{
            if(ip_table[i]->frequency > temp->frequency) temp = ip_table[i];
        }
        return temp->num;
    }
    If I was homeless and jobless, I would take my laptop to a wifi source and write C for fun all day. It's the same thing I enjoy now!

  2. #2
    and the hat of int overfl Salem's Avatar
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    > struct integer_profile **ip_table = create_ip_table(arr, sizeof(arr));
    > int k = ip_get_most_frequent_number(ip_table, sizeof(arr));
    You seem to be using sizeof(arr) as a count of the number of array elements.

    Use sizeof(arr)/sizeof(*arr) if you want to count elements, not bytes.
    If you dance barefoot on the broken glass of undefined behaviour, you've got to expect the occasional cut.
    If at first you don't succeed, try writing your phone number on the exam paper.

  3. #3
    Registered User
    Join Date
    Feb 2019
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    533
    This:
    Code:
    int **pp;
    Is a variable pp which holds an address pointing somewhere in memory which holds an address pointing to an array of ints. And this:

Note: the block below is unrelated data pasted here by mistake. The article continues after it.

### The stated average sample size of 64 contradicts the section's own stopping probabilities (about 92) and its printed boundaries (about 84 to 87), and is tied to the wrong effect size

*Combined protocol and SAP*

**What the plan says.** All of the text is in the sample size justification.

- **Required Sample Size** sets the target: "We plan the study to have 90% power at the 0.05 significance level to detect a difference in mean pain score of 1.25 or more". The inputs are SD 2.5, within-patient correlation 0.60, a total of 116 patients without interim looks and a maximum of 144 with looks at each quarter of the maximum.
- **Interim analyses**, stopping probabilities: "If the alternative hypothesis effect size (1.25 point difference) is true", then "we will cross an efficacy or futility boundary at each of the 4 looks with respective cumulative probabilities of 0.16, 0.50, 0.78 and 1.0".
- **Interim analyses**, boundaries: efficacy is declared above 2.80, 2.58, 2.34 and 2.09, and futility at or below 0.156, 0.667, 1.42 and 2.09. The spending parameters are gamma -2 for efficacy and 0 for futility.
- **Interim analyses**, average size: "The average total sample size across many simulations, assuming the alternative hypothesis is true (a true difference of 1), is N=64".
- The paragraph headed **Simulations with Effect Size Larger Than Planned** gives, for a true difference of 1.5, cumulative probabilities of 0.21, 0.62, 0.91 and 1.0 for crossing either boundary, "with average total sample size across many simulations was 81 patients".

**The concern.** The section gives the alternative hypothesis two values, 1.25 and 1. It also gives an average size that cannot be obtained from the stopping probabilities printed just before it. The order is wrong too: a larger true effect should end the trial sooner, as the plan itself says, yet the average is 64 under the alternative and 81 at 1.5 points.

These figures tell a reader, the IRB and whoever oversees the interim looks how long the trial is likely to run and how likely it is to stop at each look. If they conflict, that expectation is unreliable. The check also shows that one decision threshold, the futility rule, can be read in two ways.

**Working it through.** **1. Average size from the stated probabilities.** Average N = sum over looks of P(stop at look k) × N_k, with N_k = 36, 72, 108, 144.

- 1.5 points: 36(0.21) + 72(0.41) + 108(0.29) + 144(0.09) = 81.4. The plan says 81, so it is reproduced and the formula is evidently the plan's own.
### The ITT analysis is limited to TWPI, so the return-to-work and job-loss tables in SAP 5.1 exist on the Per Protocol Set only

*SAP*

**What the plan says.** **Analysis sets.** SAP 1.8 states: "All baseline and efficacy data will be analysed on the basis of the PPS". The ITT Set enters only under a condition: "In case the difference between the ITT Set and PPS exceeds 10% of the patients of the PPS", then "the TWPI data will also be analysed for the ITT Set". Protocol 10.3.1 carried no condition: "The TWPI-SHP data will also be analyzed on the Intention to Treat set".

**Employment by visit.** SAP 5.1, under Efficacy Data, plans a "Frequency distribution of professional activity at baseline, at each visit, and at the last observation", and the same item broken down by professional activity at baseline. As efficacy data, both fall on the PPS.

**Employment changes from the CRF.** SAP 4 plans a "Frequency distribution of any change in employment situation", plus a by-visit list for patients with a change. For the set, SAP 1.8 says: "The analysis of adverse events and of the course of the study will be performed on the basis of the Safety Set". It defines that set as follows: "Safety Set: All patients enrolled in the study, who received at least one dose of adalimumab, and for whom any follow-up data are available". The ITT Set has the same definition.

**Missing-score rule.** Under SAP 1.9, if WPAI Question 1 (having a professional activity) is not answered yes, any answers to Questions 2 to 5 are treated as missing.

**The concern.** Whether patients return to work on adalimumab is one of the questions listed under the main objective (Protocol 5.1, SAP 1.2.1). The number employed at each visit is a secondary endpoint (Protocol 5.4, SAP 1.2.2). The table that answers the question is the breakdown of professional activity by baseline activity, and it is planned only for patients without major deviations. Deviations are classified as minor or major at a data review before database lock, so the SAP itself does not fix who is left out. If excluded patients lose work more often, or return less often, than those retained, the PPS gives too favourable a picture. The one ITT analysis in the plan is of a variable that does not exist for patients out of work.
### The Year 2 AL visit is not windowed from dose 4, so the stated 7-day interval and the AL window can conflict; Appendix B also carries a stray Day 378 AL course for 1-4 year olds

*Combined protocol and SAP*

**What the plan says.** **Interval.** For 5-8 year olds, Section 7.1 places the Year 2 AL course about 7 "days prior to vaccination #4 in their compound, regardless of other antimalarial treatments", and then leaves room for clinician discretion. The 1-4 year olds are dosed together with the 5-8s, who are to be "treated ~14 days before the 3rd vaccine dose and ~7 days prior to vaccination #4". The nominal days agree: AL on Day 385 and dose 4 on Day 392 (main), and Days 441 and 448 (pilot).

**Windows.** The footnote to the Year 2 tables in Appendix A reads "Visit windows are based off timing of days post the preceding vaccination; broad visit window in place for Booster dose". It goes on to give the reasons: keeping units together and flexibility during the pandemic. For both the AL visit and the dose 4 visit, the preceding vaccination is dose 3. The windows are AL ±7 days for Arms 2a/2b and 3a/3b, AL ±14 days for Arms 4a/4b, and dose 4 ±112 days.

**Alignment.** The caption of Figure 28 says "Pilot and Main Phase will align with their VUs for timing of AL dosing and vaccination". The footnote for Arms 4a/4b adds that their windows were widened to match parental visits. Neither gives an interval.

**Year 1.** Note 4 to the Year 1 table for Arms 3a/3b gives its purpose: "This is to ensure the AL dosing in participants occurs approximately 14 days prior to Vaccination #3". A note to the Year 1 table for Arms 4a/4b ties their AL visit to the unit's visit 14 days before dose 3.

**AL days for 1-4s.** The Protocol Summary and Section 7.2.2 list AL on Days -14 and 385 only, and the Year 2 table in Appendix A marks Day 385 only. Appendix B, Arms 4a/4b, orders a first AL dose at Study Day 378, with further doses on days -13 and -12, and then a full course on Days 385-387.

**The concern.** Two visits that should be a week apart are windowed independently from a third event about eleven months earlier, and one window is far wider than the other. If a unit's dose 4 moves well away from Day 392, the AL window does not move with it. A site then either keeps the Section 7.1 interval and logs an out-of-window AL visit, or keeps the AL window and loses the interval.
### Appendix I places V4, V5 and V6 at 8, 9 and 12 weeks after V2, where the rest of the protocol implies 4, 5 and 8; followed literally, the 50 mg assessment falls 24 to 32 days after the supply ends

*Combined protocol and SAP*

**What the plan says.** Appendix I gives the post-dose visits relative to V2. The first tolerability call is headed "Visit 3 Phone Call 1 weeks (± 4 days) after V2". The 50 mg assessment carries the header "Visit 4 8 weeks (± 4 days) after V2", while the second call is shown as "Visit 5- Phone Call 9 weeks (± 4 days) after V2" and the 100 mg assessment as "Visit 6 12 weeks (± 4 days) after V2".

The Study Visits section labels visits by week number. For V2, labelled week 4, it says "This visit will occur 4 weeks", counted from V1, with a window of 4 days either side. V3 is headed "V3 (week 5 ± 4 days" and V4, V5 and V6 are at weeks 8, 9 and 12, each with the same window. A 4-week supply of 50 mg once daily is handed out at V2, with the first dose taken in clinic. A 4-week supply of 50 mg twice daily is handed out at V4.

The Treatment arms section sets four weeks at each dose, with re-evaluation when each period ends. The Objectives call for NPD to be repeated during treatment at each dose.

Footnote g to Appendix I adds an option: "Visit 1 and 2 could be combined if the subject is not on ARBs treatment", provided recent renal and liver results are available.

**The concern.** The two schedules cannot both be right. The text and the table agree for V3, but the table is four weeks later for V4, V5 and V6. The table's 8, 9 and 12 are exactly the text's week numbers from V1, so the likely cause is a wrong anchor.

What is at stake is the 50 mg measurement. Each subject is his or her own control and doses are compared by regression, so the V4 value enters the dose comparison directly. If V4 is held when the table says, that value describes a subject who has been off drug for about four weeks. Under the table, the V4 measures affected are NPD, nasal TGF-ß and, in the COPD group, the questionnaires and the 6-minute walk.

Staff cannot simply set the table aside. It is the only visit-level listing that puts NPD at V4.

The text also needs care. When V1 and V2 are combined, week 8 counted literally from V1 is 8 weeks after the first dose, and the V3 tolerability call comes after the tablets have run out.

Code:
    int *pp[];
    Is the same, since pp is still a pointer...

    Notice that arrays with one dimension declarations are made in the form:
    Code:
    TYPE identifier[NUM_ELEMENTS];
    Where NUM_ELEMENTS can be empty for "incomplete arrays" declarations.

    In the previous array syntax, the type TYPE is int *.

    To understand it, this:
    Code:
    int a[3] = { 1, 2, 3 };
    Declares a constant pointer (cannot be changed), a, pointing to an array of 3 ints. Notice the array is read/write.
    and this:
    Code:
    int *a = (int []){ 1, 2, 3 };
    Is also a pointer (not constant - can be changed), but points to a read-only array (compound literal, since C99).

    Second, Salem is right... sizeof() will get you the size of something in bytes, not in elements.

  4. #4
    Old Fashioned
    Join Date
    Nov 2016
    Posts
    127
    Wow flp1969, thank you! Definitely learned something there, especially with that last syntax. The confusion I had stemmed from the fact that I had never seen that last snippet syntax used before. Also, while I knew that an array name was actually a pointer, I became slightly confused on semantics of an "array" vs an allocated section of heap memory, index using bracket notation, which is slightly different in that the latter can of course be returned from a function whereas the former is invalid in a return situation. This became tricky when trying to return a grouping of multiple pointers and that's where I finally hit the pointer-to-pointer use-case.

    Salem, many thanks for pointing out my improper usage of sizeof() in this case... When I wrote the original version, I knew I'd be passing to malloc and was originally thinking in terms of bytes but then later I confused that with elements. Another gotcha that I've fallen into before.

    Glad to have learned some and gotten this thing working too.
    If I was homeless and jobless, I would take my laptop to a wifi source and write C for fun all day. It's the same thing I enjoy now!